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HOW TO TEACH DIVERSITY TO YOUR SPECIAL NEEDS STUDENTS

 

Learning to tolerate and celebrate diversity cab be quite challenging for many of our kiddos with special needs.  Especially those on the autism spectrum. 
 
Some of these children have stuck thinking around ethnicity, race, religion, etc. 
 
And they can be very verbal about their preferences…often, at the most inopportune times.
 
 

For these kiddos, we need to teach diversity, yes…but we can’t forget some of the important, underlying social skills that can make it more challenging:

 
  • Flexible Thinking
  • Perspective Taking 
  • Empathy
  • Tolerance
 
Without theses skills, diversity lessons will not stick. 
 
They won’t make sense.
 
It’s important to think about ways we can help our special learners be more tolerant and accepting of others.  
 
And since our kiddos often have a harder time with this, due to overlapping challenges such as Flexible Thinking and Perspective Taking.
 
These skills must be worked on before, during and after, teaching about diversity.  That said, our kiddos who struggle with these skills may need to work on them for years.  We need not wait until they have mastered them, to teach diversity. However, we certainly need to teach them along side teaching diversity, understanding that these concepts go hand in hand.
 
This is why, teaching our kiddos about tolerance, diversity, racial justice, can be more challenging than the typical child. 
 
Ideally, I’d really like to teach our students to not only “tolerate” and “accept” others who may:
 
  • Look different than they do
  • Sound different than they do
  • Wear different clothes than they do
  • Observe different holidays than they do…etc. etc.
 
I’d like to help our students to CELEBRATE these differences.
 
 

When teaching our students how and why to be tolerant and accepting of others, we actually need to teach many skills.

 
In order to understand and accept others, our kiddos need to:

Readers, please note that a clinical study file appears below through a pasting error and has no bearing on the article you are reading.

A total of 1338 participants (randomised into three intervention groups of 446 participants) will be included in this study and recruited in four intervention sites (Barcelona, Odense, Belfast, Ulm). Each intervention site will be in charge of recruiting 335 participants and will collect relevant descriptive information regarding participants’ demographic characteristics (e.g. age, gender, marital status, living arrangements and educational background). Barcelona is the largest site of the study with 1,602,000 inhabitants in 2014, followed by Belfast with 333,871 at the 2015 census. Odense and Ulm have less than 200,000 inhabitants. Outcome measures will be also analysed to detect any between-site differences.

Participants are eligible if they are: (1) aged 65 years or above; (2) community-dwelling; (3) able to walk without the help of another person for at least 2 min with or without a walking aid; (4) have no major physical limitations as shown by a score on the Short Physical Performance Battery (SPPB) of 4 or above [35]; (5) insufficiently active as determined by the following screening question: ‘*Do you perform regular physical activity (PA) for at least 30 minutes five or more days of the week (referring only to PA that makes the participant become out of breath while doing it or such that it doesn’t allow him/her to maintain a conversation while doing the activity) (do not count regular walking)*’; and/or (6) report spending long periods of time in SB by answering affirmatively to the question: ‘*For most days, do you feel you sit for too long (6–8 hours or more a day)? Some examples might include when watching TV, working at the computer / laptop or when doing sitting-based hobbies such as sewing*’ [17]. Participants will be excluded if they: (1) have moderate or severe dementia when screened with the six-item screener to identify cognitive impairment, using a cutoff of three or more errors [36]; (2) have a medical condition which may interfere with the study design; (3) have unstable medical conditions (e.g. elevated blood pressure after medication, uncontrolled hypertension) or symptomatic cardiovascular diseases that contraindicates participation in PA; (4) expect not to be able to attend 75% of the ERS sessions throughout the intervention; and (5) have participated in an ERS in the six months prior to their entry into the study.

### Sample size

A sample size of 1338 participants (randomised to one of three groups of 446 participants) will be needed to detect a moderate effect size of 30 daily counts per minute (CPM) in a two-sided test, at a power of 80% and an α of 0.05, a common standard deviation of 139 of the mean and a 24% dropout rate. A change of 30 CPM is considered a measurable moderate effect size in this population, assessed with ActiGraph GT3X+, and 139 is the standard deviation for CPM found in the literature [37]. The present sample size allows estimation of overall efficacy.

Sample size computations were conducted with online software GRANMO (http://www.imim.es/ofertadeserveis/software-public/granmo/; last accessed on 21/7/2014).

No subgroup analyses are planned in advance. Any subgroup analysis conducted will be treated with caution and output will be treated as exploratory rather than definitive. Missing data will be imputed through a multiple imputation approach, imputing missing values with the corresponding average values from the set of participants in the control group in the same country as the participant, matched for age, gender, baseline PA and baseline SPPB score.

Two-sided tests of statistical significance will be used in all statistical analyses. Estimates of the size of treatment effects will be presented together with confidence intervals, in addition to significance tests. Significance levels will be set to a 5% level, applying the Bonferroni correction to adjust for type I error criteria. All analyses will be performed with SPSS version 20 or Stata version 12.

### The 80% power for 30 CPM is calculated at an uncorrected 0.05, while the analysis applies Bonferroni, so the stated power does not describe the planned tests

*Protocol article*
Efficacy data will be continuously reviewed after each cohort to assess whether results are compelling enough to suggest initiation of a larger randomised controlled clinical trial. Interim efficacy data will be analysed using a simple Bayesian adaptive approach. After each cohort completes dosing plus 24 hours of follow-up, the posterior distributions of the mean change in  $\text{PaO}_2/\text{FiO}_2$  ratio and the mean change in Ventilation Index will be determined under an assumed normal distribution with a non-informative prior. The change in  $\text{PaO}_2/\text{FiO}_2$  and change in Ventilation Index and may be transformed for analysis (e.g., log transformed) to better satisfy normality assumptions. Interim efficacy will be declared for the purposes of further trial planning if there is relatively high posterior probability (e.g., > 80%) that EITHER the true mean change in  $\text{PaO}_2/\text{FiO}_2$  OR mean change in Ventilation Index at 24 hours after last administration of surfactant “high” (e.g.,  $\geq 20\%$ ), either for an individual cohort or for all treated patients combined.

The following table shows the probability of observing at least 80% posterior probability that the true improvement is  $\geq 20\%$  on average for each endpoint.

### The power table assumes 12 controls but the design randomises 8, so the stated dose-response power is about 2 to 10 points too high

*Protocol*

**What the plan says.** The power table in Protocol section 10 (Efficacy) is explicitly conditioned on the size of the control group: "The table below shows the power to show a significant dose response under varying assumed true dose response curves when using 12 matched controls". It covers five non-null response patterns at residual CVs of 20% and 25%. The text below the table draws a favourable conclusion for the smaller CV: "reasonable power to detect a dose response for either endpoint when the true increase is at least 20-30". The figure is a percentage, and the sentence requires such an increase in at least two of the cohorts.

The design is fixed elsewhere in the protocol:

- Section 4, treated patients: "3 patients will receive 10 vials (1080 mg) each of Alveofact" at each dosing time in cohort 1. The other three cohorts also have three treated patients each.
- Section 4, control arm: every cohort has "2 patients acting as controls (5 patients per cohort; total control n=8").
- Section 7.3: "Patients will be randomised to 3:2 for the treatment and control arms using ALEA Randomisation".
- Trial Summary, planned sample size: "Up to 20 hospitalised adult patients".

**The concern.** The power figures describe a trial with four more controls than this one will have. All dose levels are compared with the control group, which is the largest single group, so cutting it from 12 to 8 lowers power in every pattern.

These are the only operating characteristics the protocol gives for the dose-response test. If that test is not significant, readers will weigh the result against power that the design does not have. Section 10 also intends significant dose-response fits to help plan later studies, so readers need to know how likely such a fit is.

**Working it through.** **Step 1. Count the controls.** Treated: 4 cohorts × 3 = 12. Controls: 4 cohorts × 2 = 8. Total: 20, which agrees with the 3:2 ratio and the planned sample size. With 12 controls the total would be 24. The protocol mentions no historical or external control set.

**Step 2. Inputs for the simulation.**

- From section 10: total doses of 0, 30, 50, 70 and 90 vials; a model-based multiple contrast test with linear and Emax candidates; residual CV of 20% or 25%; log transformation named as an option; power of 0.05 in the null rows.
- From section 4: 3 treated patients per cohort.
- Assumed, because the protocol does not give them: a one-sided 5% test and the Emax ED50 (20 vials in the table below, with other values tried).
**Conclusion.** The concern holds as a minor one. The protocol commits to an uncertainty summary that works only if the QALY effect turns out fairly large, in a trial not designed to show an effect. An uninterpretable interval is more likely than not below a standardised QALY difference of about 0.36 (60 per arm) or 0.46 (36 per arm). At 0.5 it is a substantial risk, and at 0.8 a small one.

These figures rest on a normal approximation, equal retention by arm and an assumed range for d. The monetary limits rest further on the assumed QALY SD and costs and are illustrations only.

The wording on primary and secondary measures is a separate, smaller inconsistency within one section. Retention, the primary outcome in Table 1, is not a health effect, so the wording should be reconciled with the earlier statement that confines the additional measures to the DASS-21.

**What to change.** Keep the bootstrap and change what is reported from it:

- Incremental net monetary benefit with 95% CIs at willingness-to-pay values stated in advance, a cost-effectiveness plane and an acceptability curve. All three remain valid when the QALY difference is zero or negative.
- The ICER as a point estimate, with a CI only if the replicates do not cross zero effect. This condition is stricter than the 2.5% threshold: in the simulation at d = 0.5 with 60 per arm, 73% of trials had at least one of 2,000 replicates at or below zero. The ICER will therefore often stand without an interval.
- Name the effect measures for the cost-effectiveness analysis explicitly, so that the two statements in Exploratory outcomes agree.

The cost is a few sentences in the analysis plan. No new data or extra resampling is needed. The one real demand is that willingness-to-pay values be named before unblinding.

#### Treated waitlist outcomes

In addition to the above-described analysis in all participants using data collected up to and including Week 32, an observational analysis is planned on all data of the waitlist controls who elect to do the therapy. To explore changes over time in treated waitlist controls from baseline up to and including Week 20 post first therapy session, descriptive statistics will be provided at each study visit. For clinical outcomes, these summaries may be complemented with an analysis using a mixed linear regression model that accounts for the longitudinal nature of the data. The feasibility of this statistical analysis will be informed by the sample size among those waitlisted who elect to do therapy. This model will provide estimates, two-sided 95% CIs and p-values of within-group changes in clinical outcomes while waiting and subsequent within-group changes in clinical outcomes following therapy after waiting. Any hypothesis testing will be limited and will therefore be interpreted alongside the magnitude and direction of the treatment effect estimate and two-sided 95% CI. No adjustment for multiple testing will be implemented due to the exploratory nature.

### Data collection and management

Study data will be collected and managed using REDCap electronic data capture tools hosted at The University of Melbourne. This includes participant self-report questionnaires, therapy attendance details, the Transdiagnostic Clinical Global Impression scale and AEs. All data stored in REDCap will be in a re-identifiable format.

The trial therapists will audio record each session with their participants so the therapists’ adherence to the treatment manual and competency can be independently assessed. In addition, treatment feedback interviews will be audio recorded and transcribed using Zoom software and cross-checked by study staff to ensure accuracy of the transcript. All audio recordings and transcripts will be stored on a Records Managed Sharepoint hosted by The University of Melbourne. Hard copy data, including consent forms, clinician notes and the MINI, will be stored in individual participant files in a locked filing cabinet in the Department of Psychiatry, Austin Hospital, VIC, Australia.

• Learn about themselves: What makes them special and unique.
  • Learn about others: What makes them special and unique. 
  • What do we have in common, with others?
  • What is the difference between fact and opinion? Preferences?
  • What does it mean to respect others differences? 
 
Linked in the list above, are some of my resources that can help you teach some of these concepts.  
 
And below are a few good book recommendations that can also help to support these concepts. 
 

Here are links to a read aloud for each {great if you are still doing distance learning}

 
 

National Diversity Day

 
October 2nd, 2020 is National Diversity Day.  National Diversity Day is always on the first Friday of October.
 
National Diversity Day is a day to celebrate and embrace each other, despite our differences. It’s a day to reflect on and learn more about different cultures and ideologies.  It’s a day to think deeply about how to increase acceptance and tolerance. 
 
It’s a day to celebrate and appreciate, individuality.
 
 
Celebrating and learning more about diversity… and it’s close cousins, Inclusion and Tolerance, does not have to be difficult. There are many easy things you can do, or add to your teaching, to support these concepts on a daily basis.
 
Here are a few easy things to include in your classroom or office:
 
  •  multicultural puppets
  •  multicultural puzzles
  •  multicultural books
  •  multicultural toys/figures
 
Additionally:
 
 skin colors construction paper
 skin colors markers
 skin colors crayons
 skin colors paints
 skin colors yarn
 
 
Get Creative:
 
  •  boxes/containers from food from other cultures {great in a dramatic play area}
  •  bulletin board featuring photos from around the world
  •  celebrate/recognize a variety of holidays
  •  add/include topics and people from various cultures into your curriculum 
  •  play music from other cultures
  •  learn a dance from another culture, and do it as a brain break

 

Below are some great books to read or listen to, to help your students embrace diversity.

 

Click on the links below to go to a read aloud of that story:

 
 
 
I hope these ideas help you to support your special learners to better understand and accept diversity in and out of their classrooms.
 
Thanks So Much and Happy Teaching!
Cindy ~Socially Skilled Kids
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